Balance Disorders

Balance is defined as the body’s ability to maintain its center of mass over its base of support. Proper balance is essential for remaining upright, determining direction and speed, maintaining clear vision while moving and orienting yourself with respect to gravity. The human balance system is complex, relying on sensory input from the eyes, muscles and joints, as well as the vestibular system. Any disruption in this data can create false signals to the brain, leading to dizziness or vertigo and increasing the risk of falls.

Balance disorders are a common complaint among adults in Michigan and throughout the U.S. The majority do not signify a serious condition, but any balance disorder can lead to falls, a major cause of hospitalization, and even death, in the elderly. If you are experiencing balance problems, it is essential you be evaluated by a professional in order to rule out any serious underlying condition and prevent injury.

What causes a balance disorder?

The human balance system is responsible for balance and coordination. The eyes transmit electrical signals to the brain that indicate our orientation in relation to surrounding objects, while information from the skin, muscles and joints tells the brain when we are moving and our body’s position in space. The vestibular system, comprised of the utricle, saccule and semicircular canals, detect gravity, linear movement and rotational movement. Together, this system provides data that the brain uses to coordinate movement. When this sensory information is compromised, balance impairment may occur.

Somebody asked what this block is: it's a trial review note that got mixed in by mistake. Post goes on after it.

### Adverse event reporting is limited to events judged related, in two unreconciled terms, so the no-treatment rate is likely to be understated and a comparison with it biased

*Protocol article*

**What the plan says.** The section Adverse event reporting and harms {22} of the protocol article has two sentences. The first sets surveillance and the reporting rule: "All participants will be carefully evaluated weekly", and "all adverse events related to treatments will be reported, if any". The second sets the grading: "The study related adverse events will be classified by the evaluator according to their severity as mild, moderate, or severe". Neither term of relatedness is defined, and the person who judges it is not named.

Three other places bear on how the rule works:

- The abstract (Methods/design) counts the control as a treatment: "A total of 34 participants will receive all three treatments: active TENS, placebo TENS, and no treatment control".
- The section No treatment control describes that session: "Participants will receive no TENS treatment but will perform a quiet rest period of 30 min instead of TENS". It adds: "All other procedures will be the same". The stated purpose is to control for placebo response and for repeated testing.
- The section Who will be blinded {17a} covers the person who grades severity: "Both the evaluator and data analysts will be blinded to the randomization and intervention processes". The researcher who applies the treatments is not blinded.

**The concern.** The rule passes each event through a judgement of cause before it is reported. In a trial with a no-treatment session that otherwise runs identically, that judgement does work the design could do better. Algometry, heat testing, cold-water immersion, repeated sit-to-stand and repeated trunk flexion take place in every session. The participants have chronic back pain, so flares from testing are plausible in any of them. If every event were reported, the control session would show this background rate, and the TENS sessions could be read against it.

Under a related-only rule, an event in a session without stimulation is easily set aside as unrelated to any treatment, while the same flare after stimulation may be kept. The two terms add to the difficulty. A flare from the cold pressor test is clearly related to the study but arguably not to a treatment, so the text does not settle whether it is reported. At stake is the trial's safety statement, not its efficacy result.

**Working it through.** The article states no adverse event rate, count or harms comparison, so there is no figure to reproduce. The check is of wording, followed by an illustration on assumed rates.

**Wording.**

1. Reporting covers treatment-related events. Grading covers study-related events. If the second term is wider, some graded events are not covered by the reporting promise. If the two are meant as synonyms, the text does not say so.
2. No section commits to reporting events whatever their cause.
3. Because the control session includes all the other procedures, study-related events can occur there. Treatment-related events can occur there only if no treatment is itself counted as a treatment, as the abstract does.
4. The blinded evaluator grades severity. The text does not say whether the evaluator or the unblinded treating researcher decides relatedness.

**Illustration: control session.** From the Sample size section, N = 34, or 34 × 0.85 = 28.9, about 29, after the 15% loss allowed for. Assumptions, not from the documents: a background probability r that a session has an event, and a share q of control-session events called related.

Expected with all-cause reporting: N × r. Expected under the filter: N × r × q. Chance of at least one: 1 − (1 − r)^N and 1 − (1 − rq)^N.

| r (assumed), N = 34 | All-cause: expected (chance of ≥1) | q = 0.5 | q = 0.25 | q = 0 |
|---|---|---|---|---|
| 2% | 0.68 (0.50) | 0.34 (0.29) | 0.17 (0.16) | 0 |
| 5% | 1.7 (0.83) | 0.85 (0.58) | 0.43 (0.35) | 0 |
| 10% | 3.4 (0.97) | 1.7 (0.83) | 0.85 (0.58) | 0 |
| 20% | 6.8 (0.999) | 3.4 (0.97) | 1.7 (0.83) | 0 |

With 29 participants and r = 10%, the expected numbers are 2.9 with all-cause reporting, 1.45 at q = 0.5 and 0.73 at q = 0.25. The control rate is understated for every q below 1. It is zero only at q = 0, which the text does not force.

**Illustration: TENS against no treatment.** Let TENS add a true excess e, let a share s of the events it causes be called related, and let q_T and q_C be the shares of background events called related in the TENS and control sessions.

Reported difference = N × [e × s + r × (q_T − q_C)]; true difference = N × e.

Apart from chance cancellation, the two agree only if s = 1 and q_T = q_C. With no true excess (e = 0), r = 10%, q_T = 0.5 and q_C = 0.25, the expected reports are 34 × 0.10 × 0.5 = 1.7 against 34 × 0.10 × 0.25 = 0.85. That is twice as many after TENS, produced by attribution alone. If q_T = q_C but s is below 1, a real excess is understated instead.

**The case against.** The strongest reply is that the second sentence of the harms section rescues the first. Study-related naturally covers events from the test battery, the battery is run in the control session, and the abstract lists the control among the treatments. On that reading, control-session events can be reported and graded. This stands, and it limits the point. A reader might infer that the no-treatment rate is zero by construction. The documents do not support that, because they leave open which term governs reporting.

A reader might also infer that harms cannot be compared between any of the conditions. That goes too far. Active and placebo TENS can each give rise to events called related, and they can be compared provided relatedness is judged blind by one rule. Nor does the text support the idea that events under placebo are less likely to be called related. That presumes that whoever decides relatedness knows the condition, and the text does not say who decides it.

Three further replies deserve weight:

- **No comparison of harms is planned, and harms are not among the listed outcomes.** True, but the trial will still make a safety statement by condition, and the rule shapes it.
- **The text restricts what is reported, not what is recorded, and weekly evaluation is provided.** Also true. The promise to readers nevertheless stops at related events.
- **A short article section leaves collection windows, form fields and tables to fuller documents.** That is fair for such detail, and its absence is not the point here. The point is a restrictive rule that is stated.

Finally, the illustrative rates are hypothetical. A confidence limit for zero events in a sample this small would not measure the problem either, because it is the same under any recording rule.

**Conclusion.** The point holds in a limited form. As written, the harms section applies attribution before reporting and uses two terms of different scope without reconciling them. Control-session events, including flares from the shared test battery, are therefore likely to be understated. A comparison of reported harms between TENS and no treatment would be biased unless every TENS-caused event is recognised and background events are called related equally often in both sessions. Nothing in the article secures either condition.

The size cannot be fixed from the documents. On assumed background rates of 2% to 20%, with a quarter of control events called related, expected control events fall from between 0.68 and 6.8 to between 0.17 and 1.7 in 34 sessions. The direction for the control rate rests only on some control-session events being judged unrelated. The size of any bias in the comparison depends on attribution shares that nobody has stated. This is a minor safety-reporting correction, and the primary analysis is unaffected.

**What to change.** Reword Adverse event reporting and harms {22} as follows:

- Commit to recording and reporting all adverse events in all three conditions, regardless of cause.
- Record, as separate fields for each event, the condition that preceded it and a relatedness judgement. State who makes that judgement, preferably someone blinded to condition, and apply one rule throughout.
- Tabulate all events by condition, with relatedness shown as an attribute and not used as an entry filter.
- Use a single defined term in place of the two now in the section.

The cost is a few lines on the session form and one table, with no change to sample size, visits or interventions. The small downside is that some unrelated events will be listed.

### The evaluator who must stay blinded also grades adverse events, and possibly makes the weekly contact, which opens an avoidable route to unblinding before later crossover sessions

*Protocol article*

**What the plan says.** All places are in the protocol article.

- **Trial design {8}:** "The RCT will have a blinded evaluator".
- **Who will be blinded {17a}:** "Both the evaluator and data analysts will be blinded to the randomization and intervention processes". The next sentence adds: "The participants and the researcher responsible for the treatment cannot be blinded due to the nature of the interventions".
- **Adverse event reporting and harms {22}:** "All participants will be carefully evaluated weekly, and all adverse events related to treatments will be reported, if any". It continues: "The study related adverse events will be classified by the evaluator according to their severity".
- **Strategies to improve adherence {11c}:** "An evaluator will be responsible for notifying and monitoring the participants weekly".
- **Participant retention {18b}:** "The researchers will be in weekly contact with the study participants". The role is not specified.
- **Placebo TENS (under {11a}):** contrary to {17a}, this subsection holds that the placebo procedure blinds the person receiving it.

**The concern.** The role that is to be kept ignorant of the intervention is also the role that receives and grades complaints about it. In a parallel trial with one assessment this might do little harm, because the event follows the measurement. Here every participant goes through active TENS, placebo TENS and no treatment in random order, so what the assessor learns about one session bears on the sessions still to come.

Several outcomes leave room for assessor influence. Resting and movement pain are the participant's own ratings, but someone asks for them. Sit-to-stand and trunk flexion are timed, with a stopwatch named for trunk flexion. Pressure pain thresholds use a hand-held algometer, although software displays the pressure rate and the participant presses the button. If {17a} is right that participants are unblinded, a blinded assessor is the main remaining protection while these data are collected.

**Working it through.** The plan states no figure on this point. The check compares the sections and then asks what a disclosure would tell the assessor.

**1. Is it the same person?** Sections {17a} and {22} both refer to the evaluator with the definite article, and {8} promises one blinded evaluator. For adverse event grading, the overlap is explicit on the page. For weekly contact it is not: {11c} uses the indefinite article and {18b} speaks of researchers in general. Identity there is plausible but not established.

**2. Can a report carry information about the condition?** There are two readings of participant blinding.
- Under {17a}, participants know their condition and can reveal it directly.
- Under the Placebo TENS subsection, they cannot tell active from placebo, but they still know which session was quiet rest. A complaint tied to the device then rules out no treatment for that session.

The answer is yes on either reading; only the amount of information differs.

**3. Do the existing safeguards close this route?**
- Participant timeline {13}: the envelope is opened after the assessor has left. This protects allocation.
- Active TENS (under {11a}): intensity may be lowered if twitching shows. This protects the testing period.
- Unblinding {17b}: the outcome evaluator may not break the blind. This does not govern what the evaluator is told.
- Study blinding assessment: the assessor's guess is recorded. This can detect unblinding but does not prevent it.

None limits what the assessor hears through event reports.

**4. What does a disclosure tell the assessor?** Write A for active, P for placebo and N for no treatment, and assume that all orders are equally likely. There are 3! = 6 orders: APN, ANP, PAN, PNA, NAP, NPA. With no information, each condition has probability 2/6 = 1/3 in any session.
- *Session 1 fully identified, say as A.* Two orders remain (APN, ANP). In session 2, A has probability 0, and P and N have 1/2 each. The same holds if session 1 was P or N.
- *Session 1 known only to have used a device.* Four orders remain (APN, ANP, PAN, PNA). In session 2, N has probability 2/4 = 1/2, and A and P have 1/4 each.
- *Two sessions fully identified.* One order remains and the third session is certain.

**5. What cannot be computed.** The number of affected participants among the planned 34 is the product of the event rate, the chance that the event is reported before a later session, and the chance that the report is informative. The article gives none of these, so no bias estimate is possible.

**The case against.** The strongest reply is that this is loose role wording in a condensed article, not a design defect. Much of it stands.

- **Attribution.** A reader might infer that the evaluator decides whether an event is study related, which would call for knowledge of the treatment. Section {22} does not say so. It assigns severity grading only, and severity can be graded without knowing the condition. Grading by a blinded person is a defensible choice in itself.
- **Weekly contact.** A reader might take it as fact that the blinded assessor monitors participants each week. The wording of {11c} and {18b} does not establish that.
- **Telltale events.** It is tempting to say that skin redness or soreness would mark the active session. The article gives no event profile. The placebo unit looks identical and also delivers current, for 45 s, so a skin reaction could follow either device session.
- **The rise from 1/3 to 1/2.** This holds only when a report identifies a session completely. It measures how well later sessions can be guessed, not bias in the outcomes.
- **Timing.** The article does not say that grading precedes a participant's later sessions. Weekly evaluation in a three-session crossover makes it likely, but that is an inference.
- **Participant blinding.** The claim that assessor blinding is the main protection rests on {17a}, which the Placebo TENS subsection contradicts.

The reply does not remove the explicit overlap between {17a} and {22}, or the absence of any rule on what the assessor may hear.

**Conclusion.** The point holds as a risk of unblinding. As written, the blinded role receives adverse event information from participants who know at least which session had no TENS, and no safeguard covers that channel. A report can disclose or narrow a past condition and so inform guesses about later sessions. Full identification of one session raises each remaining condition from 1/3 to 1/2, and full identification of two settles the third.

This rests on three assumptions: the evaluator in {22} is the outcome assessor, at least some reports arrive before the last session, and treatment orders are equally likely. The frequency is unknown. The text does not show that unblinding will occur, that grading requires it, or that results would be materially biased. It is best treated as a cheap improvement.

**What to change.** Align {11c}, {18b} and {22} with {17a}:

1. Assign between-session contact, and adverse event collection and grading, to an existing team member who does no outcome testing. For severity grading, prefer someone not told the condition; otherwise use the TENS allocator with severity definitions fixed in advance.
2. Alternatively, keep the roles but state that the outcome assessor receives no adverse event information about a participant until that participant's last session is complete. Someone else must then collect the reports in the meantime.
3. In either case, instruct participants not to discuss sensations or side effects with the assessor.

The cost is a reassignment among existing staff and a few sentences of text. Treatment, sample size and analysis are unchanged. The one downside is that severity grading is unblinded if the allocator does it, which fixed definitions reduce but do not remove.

There are many conditions that may contribute to a balance disorder. The list of possible causes includes:

  • Benign tumors
  • Cardiovascular disease
  • Dehydration
  • Head trauma
  • Hypertension
  • Inner ear abnormalities
  • Low blood pressure
  • Neurological disorders
  • Vascular disorders
  • Viral and bacterial infections

Balance disorder symptoms

Symptoms of a balance disorder include:

  • Anxiety
  • Blurred vision
  • Confusion
  • Disorientation
  • Dizziness
  • Faintness
  • Fatigue
  • Fullness in the ear
  • Hearing loss
  • Lack of concentration
  • Lightheadedness
  • Nausea
  • Vertigo
  • Vomiting

Many people lump dizziness and vertigo into the same category, but in reality they refer to different sensations; dizziness is associated with a general feeling of unsteadiness or disequilibrium, while vertigo refers to a feeling that your surroundings are in motion and is often equated with a sensation that the room is spinning.

Balance disorder treatment

Treatment will depend on the underlying cause. Possible solutions include medications such as antihistamines, sedatives, antibiotics or steroids; physical therapy; vestibular rehabilitation exercises; surgery and changes to your lifestyle. It is best to seek treatment as soon as possible in order to reduce or eliminate the symptoms of a balance disorder.

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